LPT LED mood lighting

Ok, so like most days, I have the few websites I check daily. Hackaday.com had a link to a great little project a while back called “LED pimp bed“ written by bkpeters(at)uiuc.edu. He had a really great idea, take primary colors red blue and green, and have them on fader controls, attach to bed. Tada: Pimp bed.

The whole thing is just wonderfully simple, but like many other geeks out there, I know that anything is better with computer control. It took me a few hours over a few days to work out the details, but I was really happy with what I came up with.

How I hooked it all together:

I’m still using the LM317 Adjustable Power regulators, but rather than have a variable resistor solely between the ADJ pin, and ground, I have it interrupted by three NPN + resistor pairs. Each resistor is double what the previous was, or at least as close as I could find in my parts bin. Each of these transistors is triggered by a data line on the parallel port (pins 2-9) and to make up the last binary pin, I used pin 14, which is inverted, and less powerful, but the signal strength didn’t seem to come in to play here. 2n914 Diodes are places in between the transistors and the data lines for fly back and short circuit protection.

When the parallel port’s data line is set to low, there is almost no voltage flow across the transistor. But when the pin is set to high, it happily flows threw the diode, threw the transistor, and back into the ground of the LPT port. However, as the transistor is allowing current from the high pin to the ground pin, it is also allowing current from the ADJ pin on each 317 to flow to it’s own ground.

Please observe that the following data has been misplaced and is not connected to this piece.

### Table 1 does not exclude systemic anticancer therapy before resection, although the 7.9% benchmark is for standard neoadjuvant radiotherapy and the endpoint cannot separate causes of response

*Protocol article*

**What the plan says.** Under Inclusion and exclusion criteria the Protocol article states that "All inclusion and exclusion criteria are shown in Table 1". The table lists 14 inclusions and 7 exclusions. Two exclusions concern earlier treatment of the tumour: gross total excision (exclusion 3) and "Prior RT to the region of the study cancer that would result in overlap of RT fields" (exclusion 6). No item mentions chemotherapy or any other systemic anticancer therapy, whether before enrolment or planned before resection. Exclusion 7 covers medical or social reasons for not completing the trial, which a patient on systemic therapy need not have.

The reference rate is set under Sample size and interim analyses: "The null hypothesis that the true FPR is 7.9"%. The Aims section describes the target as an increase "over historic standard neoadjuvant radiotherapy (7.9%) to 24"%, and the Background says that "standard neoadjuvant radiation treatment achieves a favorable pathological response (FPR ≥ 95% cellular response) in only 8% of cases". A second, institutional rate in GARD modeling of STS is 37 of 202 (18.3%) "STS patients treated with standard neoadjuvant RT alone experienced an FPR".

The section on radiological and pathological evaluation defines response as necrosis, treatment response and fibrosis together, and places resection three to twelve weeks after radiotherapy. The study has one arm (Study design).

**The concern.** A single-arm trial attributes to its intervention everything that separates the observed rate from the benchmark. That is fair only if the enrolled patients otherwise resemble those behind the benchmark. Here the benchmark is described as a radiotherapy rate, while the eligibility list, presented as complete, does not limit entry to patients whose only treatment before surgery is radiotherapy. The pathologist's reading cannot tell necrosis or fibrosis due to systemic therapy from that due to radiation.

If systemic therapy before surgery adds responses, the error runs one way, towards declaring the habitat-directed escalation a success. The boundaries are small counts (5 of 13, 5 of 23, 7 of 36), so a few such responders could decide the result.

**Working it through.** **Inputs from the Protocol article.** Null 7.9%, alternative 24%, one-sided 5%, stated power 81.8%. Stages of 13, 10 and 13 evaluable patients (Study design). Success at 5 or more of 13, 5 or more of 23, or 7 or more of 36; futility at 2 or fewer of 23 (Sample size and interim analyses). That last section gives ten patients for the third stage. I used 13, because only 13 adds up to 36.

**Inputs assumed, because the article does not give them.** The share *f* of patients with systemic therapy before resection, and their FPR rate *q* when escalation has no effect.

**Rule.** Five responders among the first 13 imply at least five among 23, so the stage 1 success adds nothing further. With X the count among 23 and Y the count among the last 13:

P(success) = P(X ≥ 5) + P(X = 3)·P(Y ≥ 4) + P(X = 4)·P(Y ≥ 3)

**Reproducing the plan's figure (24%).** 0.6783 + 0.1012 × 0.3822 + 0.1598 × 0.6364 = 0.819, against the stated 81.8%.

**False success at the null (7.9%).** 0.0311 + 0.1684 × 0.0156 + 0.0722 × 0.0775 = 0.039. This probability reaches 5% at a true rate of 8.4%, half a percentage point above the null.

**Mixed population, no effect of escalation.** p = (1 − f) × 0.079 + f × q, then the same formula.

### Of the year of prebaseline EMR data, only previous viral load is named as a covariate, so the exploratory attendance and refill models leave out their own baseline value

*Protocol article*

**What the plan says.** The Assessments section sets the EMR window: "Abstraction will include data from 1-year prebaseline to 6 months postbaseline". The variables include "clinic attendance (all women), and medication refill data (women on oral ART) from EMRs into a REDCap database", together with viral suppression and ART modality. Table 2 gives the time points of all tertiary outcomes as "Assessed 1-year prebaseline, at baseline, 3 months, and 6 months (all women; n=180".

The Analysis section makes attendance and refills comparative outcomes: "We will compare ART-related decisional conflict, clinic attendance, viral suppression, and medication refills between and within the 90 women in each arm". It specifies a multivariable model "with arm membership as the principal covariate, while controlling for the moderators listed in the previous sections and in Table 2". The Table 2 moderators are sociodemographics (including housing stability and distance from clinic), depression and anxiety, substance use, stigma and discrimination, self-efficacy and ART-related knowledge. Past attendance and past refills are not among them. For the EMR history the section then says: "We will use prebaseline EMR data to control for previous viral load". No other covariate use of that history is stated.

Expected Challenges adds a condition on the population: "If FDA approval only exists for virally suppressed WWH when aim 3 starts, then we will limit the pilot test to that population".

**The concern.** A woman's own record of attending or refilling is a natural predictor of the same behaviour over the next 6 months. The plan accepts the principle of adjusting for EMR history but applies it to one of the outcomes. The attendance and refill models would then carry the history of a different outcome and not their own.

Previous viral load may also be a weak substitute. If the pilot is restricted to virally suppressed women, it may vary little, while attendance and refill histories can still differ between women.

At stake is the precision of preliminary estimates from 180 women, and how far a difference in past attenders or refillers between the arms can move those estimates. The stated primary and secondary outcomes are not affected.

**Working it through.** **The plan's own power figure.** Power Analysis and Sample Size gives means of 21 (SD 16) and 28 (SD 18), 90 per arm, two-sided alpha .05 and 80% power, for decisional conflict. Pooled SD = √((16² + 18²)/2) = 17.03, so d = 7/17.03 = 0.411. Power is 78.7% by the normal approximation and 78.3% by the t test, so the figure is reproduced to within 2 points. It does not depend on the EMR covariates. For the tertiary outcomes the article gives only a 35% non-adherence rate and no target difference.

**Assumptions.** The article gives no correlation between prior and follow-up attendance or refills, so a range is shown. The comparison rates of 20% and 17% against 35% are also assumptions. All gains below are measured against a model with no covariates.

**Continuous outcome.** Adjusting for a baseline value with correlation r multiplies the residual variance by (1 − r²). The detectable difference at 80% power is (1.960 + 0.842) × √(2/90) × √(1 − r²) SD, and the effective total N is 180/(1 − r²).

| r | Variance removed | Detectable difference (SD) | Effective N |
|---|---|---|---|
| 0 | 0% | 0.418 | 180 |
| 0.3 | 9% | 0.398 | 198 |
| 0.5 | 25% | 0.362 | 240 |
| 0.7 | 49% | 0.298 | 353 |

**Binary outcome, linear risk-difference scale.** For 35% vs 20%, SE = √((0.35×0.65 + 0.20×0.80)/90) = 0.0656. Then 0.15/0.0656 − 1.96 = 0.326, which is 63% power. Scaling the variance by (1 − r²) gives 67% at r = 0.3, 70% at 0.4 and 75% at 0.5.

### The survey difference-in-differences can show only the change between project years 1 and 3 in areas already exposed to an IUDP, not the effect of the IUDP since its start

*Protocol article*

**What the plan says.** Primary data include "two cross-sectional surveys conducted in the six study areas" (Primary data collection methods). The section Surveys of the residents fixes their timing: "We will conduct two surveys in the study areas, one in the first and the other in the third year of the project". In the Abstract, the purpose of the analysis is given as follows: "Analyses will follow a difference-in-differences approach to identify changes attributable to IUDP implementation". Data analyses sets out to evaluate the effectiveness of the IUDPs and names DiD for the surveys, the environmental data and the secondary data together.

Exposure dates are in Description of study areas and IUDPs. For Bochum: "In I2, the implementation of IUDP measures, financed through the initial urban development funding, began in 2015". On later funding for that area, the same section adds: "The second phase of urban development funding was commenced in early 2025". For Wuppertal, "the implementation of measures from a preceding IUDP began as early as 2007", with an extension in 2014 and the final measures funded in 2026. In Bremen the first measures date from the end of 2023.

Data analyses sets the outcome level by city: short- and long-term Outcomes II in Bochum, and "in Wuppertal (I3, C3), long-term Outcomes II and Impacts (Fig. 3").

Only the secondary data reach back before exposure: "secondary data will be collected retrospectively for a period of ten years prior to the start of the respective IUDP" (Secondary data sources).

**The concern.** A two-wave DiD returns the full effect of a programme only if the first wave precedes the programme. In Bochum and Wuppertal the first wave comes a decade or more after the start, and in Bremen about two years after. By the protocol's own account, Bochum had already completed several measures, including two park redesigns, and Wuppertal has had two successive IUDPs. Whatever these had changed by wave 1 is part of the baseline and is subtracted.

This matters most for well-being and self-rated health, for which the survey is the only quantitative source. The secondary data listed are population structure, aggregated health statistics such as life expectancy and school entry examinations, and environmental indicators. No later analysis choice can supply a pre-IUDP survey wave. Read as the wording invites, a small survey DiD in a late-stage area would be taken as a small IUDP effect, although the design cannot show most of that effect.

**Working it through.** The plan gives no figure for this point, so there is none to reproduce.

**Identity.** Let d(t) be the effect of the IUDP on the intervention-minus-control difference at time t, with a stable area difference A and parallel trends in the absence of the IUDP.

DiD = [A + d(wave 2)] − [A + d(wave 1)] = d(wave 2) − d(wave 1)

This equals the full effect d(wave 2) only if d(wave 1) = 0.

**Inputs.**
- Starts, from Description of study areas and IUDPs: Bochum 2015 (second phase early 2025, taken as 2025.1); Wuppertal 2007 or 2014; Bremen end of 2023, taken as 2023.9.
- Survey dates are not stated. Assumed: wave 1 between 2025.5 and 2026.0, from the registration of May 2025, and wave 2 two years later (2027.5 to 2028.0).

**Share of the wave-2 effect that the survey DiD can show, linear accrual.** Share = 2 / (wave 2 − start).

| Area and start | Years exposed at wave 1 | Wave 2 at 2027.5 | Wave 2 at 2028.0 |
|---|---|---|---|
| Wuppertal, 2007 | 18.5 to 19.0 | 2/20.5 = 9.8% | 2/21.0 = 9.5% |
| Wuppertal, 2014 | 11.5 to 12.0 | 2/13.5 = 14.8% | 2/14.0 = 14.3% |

Because some LEDs may require more or less voltage than others, notice on the schematic there is a VARx1 and VARx2 for each A B and C Color, this is where a variable resistor with a resistance of around 150 - 300 Ohm would be best (in my tests, I used a 10k, but it was difficult to get an accurate setting given the overly wide range). This variable resistor is used to set the voltage floor. You set all the pins to low, and then fiddle with the pot until you can just barely see a glow from the LEDs. This should work for all of the colors. If you can’t seem to get a high enough output from the circuit, it may be necessary to replace the 33ohm, 68ohm, 150ohm, and / or the 220ohm resistors for other values.

All bread boarded out

The transistor + resistor coupling

Time for some software

This application was originally written by Mark Biddlecom, and was found on planet-source-code.com. The program was for picking colors with faders, and getting the hex equivalent for HTML use, but a little tweaking of the code, and it’s doing exactly what I needed it to do. I would post up the application, I am unclear on if this is legal or not to do, so I’m going to contact the author first.

If you are observant, you’d notice that the binary at the bottom isn’t 8 bits, its 9. Hmm 9 bit binary? now you’re talking crazy. Reason being, each color (R,G,B) need 3 bits of control. We are using the 8 data bits from the parallel port, plus one control register (pin 14). I just put in the code to dump the binary to the parallel port, but if it’s over 99999999, then set pin 14 to high, other wise, low.

Seems to work pretty sweet. This now allows all three colors to have 8 levels of brightness, equalling 512 colors.

Satisfied with the results, and came up with this in EaglePCB

This also includes 4 remote LED boards for later use

Driving the bread boarded lights

That heat sink is a strip of an old pentium heat sink, held with a zip tie

It came out pretty clean

Wondrous blue tape prevents this from flying off my desk

I’m ordering a bunch of ultra bright LED this week, so stay tuned for updates.